4. You're letting your sommelier refill a non-empty glass. I like for my glass to be empty before someone refills it. I suggest you follow my lead on this. Otherwise you're having a blended experience-a wine that's been sitting in your glass has opened up, and then an overly aggressive server is mixing it with a wine that's been sitting in the bottle, perhaps one that's icy cold. It's analogous to pouring fresh espresso on top of a cortado that's been sitting around.
5. Sometimes-let's be honest-you're showing off. The flip side of rule No 3 is to give your sommelier too much information. Don't expound on all the great wines you've had in the last six months. Showboating is obnoxious in anything, and it's extra-obnoxious in wine, especially if your guests don't care. Also, be honest. Don't pick a wine because you want to impress someone, least of all the sommelier. Don't say you want a Brunello di Montalcino when you really want an Oregon pinot. It would be like ordering a Black Label burger if you're a vegan eating your first non-vegetarian meal; you probably can't handle it, and you almost definitely won't like it.
6. You are still drinking champagnes out of flutes? Oh, man. Another wine cliché that needs to go is the Champagne flute. Sparkling wines, particularly good Champagnes, are more expansive in a white wine glass than in a narrow flute that is mostly used to accentuate the little bubbles. I haven't served Champagne in a flute in forever. Historically, sparklers were a mash of unripe grapes and sugar to create carbonated wine. Now Champagne is being made like wine, and it's a compelling experience-best experienced from white wine glasses with a wide diameter, so you can catch the nose. (By the way, the current trend of serving Champagne in a red wine glass is stupid. It's like the adage, "If it's good at 10, it's better at 100." It's not.)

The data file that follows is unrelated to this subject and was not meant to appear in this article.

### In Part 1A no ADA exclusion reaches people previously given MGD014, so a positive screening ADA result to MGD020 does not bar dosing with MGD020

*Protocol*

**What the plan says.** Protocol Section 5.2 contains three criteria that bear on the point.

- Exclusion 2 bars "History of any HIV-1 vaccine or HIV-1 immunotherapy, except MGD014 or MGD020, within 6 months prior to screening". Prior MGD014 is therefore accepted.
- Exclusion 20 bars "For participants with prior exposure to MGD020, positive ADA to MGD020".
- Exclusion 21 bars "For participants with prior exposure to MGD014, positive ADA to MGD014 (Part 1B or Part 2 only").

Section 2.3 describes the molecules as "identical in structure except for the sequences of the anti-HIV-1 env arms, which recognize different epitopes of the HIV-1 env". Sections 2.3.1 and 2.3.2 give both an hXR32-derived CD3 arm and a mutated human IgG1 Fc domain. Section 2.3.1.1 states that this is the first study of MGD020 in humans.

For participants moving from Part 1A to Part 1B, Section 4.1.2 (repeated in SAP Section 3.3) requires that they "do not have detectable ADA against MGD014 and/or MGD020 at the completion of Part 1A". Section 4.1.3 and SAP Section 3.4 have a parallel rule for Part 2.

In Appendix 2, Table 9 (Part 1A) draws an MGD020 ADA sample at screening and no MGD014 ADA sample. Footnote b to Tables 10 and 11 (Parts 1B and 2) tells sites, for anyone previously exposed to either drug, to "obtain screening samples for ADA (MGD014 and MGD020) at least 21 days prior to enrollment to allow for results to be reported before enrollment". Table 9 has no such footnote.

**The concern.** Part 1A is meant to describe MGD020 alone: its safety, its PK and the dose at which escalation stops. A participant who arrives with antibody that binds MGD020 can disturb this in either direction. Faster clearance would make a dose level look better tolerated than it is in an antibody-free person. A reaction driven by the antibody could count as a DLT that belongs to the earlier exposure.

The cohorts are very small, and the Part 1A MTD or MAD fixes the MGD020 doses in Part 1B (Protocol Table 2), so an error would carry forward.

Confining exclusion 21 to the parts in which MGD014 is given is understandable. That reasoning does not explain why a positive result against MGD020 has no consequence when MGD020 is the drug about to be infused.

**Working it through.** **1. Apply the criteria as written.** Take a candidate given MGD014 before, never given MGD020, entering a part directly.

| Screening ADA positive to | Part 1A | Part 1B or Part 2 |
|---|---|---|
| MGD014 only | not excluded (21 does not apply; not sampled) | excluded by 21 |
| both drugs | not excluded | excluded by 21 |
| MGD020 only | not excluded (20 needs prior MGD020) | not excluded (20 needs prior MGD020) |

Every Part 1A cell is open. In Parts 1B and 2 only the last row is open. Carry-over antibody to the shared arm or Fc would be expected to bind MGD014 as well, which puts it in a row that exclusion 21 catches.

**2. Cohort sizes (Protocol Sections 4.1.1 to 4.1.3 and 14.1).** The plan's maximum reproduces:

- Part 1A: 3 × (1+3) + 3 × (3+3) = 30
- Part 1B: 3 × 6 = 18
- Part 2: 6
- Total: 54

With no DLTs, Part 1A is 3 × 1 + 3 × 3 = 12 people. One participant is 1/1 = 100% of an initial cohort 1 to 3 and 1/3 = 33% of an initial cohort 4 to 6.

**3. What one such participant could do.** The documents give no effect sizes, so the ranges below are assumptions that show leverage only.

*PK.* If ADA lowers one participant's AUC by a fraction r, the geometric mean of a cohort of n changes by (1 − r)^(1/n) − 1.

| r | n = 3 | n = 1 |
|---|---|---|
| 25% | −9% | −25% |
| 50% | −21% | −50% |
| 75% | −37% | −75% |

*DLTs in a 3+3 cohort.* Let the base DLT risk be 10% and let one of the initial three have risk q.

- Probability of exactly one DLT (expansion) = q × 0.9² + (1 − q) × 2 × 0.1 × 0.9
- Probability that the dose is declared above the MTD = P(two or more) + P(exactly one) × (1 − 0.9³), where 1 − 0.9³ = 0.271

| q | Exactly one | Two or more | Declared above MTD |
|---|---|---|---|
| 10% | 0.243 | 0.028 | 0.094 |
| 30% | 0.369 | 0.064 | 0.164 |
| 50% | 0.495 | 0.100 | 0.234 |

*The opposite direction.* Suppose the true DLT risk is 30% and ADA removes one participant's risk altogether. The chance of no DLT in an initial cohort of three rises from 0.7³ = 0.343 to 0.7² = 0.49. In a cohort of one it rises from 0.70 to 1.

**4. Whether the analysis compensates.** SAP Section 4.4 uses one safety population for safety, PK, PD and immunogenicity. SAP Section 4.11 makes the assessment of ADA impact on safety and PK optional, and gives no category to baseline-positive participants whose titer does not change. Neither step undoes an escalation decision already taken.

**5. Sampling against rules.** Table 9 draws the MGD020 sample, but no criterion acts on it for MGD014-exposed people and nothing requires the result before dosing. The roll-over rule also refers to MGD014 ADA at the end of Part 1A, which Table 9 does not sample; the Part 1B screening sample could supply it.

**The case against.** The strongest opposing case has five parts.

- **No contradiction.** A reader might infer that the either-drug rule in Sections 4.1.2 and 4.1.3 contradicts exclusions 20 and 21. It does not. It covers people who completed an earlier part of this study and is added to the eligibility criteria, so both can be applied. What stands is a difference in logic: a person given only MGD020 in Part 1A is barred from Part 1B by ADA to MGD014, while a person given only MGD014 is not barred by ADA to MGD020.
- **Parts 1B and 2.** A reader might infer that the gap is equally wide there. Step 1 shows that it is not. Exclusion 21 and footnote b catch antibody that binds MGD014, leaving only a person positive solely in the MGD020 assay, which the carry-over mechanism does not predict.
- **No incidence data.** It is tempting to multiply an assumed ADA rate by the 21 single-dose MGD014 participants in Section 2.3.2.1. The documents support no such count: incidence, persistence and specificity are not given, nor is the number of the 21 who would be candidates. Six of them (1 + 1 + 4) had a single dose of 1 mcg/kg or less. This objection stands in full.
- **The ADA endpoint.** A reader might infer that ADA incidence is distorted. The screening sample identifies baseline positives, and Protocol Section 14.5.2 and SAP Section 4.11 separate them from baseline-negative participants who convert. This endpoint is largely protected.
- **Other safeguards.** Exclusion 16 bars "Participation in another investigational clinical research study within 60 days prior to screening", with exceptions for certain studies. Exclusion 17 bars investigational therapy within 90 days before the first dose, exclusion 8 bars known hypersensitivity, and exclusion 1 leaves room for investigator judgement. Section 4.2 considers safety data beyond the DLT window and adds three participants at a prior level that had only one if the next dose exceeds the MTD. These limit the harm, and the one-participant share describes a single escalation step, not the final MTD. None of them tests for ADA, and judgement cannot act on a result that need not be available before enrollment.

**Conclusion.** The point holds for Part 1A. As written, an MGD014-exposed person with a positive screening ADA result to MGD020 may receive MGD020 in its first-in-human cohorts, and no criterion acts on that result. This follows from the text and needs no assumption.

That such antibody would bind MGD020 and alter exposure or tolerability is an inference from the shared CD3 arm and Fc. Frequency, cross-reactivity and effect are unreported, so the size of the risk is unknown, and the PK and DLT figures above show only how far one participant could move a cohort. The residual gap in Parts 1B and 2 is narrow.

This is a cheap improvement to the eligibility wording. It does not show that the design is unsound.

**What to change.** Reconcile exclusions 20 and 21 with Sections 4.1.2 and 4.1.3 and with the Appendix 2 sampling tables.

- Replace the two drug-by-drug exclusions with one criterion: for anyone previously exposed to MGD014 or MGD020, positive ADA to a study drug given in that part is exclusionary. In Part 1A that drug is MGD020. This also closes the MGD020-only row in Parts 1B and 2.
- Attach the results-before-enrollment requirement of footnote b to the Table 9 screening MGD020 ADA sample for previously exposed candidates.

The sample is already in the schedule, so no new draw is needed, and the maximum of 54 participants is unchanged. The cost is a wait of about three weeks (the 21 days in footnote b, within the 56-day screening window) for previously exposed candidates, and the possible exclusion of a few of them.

7. You're letting bad sommeliers run roughshod all over you. If a sommelier is dropping too much jargon on you-talking about malolactic fermentation and chaptalisation in response to a separate question-call him or her out. Just say, "I don't understand what you're talking about." It's showboating from the other side of the table, and its obnoxious. (Note to sommeliers: Speak English. Otherwise, listening to you is like talking to high school students who are studying for the SATs.)
8. You're not following proper BYOB etiquette. Corkage is a privilege, not a right. If you have a wine that you want to drink, and you follow rules of common courtesy, it will work for everyone. The correct procedure is to find out what the corkage policy is ahead of time. It's even more helpful to contact the sommelier so he or she can help you best serve it. For instance, you might say, "I have my wife's favourite wine for her birthday, can you serve it with the prime rib?" Walking into a restaurant, especially a nice one that values their wine program, and just handing off a bottle to the sommelier is almost always a car crash unless they know you. It's forcing an audible when the restaurant had a game plan.
Also, remember restaurants are a business. We are not trying to rip you off-at least, no one I know is-but we do need to make money. If you bring a bottle, buy a bottle. That's a fair exchange.